Can social networking beat world hunger?

WeFeedBack aims to make use of Facebook, Twitter, Google and LinkedIn to combat world hunger
WeFeedBack aims to make use of Facebook, Twitter, Google and LinkedIn to combat world hunger

WeFeedBack is a new social networking initiative from the World Food Programme, aiming to harness the power of social networking to combat world hunger.

It's a laudable cause, for sure, with the online Feedback Calculator application encouraging well-fed western folk to type in their favourite food and estimate how much it costs – the app will then calculate how many hungry children in a developing country could be fed for the same amount of cash.

The Feedback Calculator is part of a bigger push by UN's World Food Programme, to push the message that it only costs around 25 cents per (just over 15 pence) per day to feed one child.

Food for thought

WeFeedBack, "operates on the notion that the food we take for granted every day could have a major impact on the lives of school children if we decided to share from time to time," notes the WFP's press announcement.

"Individual giving is playing an increasingly important role in mobilising funds for the hungry, and WeFeedback is providing a portal into this brave new world of philanthropy," says Nancy Roman, Director of WFP's Communications, Public Policy and Private Partnership Division.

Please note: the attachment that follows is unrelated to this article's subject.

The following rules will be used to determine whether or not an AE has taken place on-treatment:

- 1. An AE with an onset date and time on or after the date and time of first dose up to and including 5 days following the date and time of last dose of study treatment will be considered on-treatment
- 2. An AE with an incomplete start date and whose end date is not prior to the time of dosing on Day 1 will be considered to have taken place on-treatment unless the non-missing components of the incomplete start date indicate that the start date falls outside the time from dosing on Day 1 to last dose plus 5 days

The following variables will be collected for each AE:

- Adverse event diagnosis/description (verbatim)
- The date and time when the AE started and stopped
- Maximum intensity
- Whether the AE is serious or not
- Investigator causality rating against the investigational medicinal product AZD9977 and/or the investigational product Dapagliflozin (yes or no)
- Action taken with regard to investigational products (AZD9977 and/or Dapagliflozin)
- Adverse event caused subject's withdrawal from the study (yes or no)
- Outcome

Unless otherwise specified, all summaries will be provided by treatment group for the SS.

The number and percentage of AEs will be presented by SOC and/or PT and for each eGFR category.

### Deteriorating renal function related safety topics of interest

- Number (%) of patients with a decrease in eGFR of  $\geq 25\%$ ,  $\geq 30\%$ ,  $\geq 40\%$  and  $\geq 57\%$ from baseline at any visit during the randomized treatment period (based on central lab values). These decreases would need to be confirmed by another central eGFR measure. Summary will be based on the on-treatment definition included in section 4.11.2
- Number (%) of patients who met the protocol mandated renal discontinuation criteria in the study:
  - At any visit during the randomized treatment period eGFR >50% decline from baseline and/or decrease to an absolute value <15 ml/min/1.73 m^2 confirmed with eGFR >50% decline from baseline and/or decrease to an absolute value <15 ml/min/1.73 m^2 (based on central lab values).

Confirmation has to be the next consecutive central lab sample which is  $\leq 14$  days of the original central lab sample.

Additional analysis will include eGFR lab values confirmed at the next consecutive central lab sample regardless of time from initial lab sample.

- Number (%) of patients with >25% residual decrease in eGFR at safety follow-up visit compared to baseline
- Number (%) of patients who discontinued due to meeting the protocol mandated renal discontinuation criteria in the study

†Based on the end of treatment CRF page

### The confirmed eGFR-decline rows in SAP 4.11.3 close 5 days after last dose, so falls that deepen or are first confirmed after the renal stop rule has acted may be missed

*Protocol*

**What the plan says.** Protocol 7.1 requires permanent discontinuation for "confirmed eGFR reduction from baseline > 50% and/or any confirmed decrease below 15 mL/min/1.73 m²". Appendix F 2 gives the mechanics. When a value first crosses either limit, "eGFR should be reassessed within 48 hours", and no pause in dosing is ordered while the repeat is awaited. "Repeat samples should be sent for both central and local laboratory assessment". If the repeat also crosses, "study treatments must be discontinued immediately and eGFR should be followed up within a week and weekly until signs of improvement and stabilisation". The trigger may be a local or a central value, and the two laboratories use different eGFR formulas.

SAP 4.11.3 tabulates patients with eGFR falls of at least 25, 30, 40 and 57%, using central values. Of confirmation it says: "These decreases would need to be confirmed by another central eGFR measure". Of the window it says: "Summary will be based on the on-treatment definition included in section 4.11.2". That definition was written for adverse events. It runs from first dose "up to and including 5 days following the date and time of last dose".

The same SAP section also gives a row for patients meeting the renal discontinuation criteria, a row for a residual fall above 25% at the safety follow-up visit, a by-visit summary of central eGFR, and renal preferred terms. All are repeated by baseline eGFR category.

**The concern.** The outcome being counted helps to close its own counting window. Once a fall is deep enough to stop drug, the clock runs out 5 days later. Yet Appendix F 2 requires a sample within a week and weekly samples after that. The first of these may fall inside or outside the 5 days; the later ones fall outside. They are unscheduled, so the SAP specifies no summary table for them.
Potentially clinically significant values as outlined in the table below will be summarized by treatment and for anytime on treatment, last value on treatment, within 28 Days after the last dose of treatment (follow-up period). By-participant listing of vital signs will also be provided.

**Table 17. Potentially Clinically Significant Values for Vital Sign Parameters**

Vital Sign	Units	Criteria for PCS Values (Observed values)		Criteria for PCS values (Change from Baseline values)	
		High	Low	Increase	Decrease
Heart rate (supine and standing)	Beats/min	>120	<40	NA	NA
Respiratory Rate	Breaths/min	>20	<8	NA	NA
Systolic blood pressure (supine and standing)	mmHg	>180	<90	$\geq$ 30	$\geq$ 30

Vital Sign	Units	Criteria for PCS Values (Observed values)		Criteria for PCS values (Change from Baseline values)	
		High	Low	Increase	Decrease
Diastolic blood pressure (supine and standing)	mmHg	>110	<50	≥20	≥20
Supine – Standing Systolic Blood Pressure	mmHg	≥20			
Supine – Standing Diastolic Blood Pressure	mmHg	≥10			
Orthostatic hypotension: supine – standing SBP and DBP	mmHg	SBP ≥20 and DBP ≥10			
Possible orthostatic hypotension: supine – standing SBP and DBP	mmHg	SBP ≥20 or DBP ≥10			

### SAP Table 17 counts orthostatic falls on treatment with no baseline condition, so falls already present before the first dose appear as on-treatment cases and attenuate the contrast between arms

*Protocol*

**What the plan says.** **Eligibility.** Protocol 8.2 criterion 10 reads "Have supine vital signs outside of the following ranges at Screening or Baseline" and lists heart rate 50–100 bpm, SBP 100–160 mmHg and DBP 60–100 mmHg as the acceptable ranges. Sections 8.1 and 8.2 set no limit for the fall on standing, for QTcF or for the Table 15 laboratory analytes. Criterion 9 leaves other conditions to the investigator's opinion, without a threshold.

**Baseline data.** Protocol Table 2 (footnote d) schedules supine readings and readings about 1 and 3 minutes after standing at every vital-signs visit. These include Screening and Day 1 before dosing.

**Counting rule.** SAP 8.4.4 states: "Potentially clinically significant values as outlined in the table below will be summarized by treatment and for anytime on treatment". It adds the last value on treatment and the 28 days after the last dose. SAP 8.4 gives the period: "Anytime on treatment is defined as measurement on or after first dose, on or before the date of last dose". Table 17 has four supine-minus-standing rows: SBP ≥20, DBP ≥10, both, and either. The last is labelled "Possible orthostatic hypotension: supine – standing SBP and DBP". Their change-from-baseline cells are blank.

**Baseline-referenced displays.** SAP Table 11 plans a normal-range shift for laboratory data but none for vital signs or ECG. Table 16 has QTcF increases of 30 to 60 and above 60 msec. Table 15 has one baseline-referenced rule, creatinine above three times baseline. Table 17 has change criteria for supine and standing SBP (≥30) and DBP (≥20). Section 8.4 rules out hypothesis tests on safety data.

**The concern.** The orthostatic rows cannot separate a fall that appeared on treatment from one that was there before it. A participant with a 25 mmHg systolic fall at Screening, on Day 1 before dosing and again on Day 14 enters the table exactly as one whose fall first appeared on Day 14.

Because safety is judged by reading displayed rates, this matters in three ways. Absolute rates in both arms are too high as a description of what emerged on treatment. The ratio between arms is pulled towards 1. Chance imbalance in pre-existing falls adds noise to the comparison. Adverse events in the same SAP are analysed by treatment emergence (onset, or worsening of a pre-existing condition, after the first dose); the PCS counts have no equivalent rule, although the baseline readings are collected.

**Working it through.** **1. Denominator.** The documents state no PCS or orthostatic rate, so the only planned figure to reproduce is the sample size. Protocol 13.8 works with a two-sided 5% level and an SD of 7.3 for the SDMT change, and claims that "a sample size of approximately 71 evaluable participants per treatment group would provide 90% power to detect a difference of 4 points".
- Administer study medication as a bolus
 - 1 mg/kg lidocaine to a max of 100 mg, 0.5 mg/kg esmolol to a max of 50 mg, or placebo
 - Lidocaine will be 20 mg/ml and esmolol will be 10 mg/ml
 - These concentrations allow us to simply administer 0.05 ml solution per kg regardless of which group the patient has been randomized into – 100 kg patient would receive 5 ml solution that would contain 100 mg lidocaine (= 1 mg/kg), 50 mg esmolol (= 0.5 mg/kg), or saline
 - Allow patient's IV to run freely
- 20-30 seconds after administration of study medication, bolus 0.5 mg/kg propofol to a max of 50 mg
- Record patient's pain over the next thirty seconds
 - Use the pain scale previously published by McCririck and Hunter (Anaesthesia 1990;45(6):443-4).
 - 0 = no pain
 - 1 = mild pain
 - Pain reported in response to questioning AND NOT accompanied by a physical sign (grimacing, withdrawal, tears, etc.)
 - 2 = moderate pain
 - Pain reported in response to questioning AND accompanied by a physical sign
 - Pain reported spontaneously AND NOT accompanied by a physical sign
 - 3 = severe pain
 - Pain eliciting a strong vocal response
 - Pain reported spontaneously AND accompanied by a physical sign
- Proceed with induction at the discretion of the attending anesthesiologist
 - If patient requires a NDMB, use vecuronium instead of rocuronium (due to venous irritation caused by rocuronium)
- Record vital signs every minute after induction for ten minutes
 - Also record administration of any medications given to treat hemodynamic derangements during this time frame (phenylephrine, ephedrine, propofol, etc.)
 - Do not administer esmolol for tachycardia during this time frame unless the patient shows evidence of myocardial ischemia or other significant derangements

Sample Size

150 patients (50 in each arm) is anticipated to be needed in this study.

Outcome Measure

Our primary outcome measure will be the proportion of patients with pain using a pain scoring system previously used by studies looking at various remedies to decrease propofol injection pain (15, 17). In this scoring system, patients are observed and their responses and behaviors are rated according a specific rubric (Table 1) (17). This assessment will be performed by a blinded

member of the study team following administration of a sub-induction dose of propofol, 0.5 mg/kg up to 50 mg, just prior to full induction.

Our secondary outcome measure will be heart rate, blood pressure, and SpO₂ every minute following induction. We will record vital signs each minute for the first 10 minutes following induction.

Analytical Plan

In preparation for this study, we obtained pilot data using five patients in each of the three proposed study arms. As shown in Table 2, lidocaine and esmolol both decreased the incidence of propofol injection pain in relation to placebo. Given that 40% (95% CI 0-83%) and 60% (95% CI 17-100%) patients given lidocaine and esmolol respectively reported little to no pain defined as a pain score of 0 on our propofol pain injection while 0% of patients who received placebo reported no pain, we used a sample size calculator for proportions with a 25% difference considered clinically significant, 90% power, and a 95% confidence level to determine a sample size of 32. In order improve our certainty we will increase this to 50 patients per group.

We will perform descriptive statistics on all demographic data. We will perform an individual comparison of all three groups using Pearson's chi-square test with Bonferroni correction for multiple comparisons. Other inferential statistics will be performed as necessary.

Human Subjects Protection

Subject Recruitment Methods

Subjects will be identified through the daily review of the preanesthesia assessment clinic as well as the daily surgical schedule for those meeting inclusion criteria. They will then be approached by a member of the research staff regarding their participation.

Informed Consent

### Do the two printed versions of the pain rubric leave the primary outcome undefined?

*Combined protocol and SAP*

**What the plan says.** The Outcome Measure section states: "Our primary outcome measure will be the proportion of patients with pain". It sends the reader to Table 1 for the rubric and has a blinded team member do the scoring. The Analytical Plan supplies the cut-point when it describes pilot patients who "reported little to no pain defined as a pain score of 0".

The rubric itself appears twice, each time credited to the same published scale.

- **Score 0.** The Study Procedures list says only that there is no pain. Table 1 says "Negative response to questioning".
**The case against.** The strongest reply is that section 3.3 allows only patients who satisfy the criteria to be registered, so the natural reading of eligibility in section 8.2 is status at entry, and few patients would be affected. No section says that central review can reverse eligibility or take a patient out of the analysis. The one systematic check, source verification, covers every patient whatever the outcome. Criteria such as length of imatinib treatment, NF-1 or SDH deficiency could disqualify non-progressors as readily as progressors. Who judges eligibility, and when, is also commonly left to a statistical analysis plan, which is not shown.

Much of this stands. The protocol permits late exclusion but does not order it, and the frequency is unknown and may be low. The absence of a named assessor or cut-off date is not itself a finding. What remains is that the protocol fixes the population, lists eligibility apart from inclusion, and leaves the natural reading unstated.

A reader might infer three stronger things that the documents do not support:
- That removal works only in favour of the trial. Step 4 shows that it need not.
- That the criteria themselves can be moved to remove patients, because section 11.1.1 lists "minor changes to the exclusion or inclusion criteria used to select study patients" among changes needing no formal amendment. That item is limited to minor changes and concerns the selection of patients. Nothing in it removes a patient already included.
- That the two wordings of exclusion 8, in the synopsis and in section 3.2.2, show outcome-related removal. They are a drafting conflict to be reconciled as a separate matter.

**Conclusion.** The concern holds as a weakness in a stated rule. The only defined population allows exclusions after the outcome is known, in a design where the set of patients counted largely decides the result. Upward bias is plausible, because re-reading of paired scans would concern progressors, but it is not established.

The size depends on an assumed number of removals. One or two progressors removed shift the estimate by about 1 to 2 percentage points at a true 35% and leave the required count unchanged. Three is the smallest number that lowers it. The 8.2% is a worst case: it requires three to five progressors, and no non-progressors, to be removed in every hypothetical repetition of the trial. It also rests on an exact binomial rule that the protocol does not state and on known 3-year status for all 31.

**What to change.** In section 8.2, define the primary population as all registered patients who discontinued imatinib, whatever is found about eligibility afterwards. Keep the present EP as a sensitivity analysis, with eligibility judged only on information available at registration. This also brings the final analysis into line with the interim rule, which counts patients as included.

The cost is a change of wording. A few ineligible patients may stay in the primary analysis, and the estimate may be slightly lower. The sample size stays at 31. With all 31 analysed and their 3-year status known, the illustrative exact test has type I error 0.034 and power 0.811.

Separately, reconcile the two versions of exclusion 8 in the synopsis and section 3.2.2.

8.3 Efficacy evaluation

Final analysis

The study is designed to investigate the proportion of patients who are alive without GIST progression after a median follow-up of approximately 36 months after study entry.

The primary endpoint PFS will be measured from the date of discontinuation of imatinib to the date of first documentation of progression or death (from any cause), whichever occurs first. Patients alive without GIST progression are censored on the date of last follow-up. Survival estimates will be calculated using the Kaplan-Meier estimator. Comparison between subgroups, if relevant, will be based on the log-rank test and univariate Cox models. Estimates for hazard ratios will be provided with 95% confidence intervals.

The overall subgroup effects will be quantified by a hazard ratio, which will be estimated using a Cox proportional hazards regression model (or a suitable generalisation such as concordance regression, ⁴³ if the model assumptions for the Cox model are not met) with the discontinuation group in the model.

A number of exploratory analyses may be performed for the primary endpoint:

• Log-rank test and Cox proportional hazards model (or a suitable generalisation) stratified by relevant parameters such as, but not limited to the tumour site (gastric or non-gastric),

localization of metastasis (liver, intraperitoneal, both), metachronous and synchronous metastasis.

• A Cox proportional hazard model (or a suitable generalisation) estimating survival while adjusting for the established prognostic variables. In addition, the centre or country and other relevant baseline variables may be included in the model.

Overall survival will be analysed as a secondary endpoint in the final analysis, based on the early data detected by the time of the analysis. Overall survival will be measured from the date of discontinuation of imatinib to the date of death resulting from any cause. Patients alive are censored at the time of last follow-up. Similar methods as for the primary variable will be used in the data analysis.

"WeFeedback allows people to share food and activate their social networks, transforming something as simple as a cup of coffee or a sandwich into funds that can change the lives of hungry children forever."

Crucially, the website and the app are being cleverly integrated with Twitter, Facebook, Google and LinkedIn, with users winning badges and rewards for donating or sharing the news via their own social networks.

The World Food Programme is also offering embeddable widgets for bloggers, with plans to release an API later this year which will allow third-party devs to use the "Do Good" functionality on their own sites and within their own apps.

The site officially launches this week, already claiming to have given meals to more than 100,000 children, with celeb support from the likes of Christina Aguilera, Drew Barrymore and footballer Kaka.

Adam Hartley